In the statistical analysis, the patients with and without cytogenetic anomalies were compared by means of Fisher’s exact chi-square test and Student’s t test. A significance level of 0.05 (two-tailed) was used.

Of the 47 patients tested, five (two male and three female) (10.6%; 95% confidence interval=1.8–19.4) were found to have cytogenetic abnormalities. These included three with velocardiofacial syndrome (14), one with Turner’s syndrome (deletion of part of the long arm of one X chromosome—46,X,i[Xq24]) (28), and one with a balanced translocation of chromosomes 1 and 7 (t[1;7]) (29). None of the patients showed evidence of the fragile X mutation.

The patients with cytogenetic abnormalities had lower performance IQs but not verbal or full-scale IQs than those without such anomalies (t1). There were no significant differences, however, in age at onset or symptom profile (including total psychopathology level and positive and negative symptoms) between the subjects with and without cytogenetic abnormalities.

Rates of smooth pursuit eye movement abnormalities are also shown in t1. There were no significant differences between the two groups in rates of eye tracking dysfunction.

Brain MRI data suggested that patients with cytogenetic abnormalities may have larger lateral ventricles than those without (t1). Neither total cerebral volume nor hippocampal volume differed significantly between the groups. It is of interest that all three patients with velocardiofacial syndrome had large midsagittal corpus callosum areas.

Developmental histories showed significantly more impairments in the patients with cytogenetic anomalies than in the patients without such abnormalities (t1). All five had premorbid language, motor, and social development abnormalities, as compared with approximately 50% of the larger patient group who had impairments in each of these areas.

Of the 125 relatives assessed by diagnostic interview, 26 were found to have a schizophrenia spectrum dis­order (30). Using a hierarchical method to assign diagnoses (31), we found that three had schizophrenia or schizoaffective disorder, 13 had schizotypal personality disorder, and 10 had paranoid personality disorder. Fourteen of the 78 relatives who completed the smooth pursuit eye movement task had abnormal tracking (30), while 13 of the 34 patients for whom birth records were available had a history of obstetric complications (30). As shown in t1, the patients with cytogenetic abnormalities did not differ from those without them on any of these measures of risk for schizophrenia. The number of relatives with schizophrenia spectrum disorders (three of 14 versus 23 of 112; χ2=0.01, df=1, n.s.) and smooth pursuit eye tracking dysfunction (three of 13 versus 11 of 65; χ2=0.3, df=1, n.s.) did not differ between the two groups, and nor did the rates of obstetric complications (one of five versus 12 of 49; χ2=0.2, df=1, n.s.).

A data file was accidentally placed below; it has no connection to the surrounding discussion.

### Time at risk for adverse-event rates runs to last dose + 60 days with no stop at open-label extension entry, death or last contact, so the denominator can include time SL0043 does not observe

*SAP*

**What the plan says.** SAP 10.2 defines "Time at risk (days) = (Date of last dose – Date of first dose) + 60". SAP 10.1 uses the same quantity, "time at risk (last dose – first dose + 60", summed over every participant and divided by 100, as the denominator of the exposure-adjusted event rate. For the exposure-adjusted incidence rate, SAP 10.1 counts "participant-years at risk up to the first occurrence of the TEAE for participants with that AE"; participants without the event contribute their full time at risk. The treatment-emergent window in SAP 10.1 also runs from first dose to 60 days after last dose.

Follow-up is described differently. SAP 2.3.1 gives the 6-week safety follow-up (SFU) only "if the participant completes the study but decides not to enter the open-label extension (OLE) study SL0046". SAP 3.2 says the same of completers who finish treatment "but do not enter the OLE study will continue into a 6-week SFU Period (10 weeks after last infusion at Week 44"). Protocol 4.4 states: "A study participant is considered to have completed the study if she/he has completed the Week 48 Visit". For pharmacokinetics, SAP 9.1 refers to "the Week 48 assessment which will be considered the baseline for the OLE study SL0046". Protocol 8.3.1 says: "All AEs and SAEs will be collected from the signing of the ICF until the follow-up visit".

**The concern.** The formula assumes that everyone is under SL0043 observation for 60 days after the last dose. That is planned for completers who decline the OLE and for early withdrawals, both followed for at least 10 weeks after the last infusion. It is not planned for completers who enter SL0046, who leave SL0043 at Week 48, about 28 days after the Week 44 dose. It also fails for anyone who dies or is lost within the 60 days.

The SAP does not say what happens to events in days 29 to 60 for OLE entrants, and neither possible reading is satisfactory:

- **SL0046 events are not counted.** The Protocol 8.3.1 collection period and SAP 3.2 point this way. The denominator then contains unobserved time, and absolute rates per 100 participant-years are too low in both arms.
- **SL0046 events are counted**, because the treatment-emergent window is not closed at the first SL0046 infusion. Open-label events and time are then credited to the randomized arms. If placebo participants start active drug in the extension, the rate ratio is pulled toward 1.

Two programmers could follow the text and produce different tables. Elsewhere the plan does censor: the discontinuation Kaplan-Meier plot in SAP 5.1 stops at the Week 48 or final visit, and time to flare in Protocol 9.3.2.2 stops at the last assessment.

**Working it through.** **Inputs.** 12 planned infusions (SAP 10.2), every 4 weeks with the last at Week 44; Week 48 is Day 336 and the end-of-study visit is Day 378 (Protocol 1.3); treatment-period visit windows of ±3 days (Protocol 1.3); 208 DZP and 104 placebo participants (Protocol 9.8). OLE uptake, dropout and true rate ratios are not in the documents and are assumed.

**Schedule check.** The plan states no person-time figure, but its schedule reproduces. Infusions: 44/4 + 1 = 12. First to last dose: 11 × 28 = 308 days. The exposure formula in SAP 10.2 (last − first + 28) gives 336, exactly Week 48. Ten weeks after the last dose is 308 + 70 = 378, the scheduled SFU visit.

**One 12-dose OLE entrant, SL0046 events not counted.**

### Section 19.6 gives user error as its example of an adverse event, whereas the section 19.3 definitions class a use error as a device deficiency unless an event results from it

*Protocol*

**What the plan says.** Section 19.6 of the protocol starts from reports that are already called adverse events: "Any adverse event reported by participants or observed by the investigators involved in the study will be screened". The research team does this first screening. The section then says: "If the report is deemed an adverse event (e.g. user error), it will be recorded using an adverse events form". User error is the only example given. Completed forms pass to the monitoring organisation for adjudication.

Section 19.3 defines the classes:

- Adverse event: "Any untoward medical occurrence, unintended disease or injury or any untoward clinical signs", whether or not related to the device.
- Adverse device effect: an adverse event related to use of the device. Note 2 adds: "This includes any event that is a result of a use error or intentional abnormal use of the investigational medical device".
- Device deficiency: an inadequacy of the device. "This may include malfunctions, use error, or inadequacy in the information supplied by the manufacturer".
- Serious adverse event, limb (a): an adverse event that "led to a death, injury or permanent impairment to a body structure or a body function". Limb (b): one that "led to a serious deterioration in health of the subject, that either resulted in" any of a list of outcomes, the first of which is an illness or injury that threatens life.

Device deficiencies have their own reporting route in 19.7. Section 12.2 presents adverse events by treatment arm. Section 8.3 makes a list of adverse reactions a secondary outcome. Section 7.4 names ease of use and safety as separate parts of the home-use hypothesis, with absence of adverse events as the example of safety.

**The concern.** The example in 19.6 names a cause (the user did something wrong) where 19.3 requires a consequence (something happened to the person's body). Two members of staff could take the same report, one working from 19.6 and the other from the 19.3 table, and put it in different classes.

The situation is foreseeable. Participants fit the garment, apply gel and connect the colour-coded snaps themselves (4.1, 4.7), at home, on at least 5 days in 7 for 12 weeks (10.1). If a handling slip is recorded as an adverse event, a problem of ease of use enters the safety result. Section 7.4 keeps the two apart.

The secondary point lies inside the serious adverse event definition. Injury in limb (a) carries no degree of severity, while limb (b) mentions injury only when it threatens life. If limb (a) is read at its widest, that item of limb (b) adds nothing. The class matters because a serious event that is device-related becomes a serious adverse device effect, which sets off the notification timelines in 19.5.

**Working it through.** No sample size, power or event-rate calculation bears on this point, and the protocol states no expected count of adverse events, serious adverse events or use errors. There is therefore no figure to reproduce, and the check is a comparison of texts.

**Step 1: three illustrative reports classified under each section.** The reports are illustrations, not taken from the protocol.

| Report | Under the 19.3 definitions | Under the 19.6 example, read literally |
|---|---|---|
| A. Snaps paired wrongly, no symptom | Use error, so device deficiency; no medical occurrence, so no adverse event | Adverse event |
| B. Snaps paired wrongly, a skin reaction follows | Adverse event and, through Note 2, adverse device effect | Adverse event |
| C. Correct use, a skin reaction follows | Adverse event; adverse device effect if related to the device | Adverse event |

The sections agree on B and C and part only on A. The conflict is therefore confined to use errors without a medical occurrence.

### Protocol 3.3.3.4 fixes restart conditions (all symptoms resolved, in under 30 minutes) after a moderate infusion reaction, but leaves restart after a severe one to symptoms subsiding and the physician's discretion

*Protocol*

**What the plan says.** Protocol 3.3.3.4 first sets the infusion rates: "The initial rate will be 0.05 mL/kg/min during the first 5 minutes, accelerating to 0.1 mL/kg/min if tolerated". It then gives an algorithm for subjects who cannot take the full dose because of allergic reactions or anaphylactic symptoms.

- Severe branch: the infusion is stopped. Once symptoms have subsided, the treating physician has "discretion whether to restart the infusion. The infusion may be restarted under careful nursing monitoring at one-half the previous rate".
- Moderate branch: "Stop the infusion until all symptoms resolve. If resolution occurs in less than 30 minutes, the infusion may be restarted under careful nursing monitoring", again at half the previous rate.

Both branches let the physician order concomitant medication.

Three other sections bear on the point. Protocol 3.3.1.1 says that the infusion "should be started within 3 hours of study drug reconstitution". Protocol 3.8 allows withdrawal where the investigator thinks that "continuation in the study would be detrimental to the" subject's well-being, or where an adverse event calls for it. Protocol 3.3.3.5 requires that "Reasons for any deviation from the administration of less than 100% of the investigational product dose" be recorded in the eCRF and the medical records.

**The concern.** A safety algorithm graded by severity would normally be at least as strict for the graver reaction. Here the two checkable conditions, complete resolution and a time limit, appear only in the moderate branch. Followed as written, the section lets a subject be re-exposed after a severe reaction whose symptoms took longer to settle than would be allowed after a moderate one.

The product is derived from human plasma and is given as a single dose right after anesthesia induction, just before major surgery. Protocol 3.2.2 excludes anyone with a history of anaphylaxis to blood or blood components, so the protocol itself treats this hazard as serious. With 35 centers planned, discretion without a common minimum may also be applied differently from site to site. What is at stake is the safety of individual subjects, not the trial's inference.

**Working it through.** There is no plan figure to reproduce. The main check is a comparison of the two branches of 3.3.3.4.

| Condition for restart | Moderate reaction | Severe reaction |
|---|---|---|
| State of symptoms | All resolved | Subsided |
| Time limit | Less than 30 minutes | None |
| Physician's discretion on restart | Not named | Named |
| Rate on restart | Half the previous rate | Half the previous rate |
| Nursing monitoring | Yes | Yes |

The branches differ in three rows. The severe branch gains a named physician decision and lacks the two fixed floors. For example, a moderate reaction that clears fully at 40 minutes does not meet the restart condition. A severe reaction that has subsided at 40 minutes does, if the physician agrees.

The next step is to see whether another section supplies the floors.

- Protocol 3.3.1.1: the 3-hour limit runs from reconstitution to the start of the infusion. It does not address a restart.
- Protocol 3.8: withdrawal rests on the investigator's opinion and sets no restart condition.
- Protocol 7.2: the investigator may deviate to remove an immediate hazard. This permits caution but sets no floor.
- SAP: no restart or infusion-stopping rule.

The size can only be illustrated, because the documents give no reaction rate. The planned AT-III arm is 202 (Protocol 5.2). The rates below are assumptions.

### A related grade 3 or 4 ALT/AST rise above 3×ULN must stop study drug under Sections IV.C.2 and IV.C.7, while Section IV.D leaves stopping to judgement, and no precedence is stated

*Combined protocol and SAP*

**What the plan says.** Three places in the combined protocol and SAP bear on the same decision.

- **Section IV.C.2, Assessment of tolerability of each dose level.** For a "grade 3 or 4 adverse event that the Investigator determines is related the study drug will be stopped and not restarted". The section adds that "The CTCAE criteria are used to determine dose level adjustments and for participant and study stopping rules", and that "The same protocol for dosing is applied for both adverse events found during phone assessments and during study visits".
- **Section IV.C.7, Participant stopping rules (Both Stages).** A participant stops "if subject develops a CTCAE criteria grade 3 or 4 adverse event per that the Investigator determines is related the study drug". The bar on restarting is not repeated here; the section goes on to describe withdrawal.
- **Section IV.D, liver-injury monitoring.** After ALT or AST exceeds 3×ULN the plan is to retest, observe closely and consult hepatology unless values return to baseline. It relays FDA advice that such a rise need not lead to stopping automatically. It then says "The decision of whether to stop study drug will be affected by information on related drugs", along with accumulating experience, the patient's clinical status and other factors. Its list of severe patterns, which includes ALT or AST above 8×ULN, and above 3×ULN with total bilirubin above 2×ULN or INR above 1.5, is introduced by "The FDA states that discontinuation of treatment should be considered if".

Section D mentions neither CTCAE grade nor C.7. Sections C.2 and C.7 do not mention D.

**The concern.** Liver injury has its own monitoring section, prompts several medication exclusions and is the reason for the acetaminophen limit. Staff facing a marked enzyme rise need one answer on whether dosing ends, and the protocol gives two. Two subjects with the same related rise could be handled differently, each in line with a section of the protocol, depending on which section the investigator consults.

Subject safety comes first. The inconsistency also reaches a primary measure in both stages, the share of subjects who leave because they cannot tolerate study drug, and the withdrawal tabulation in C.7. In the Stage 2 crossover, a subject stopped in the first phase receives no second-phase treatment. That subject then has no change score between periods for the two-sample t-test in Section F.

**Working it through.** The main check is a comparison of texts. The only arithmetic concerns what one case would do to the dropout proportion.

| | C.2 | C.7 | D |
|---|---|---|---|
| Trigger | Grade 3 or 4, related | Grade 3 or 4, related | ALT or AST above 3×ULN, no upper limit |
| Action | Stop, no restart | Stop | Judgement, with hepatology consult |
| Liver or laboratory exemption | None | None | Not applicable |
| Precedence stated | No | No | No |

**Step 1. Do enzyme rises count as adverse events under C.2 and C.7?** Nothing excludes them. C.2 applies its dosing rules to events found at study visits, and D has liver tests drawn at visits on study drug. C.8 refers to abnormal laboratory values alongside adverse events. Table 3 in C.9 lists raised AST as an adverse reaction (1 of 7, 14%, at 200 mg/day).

In a group of 47 patients with childhood-onset schizophrenia, five had previously undiagnosed cytogenetic abnormalities. These patients had lower performance IQs, more profound impairments of premorbid development, and some evidence suggesting that they may have larger lateral ventricles than those without these anomalies. They did not otherwise differ clinically or in their rates of risk factors for schizophrenia, including familial schizophrenia spectrum disorders, familial eye tracking dysfunction, and obstetric complications.

The rate of cytogenetic abnormalities in the patients with an onset of schizophrenia in childhood (10.6%) is clearly higher than that in the general population (0.85%) (32) and may also be higher than that in patients with an onset in adulthood (46), suggesting an association with earlier age at onset. This association is supported by the earlier age at onset in a group of adults with velocardiofacial syndrome and schizophrenia (33).

Aberrant neurodevelopment is a common sequela of cytogenetic abnormalities (3437) and is also strongly implicated in the etiology of schizophrenia (38, 39). The poorer premorbid functioning of the patients in this group with cytogenetic abnormalities, their lower performance IQ, and the possibility that they may have larger lateral ventricles suggest that their early age at onset probably reflects a greater disruption of early neurodevelopment.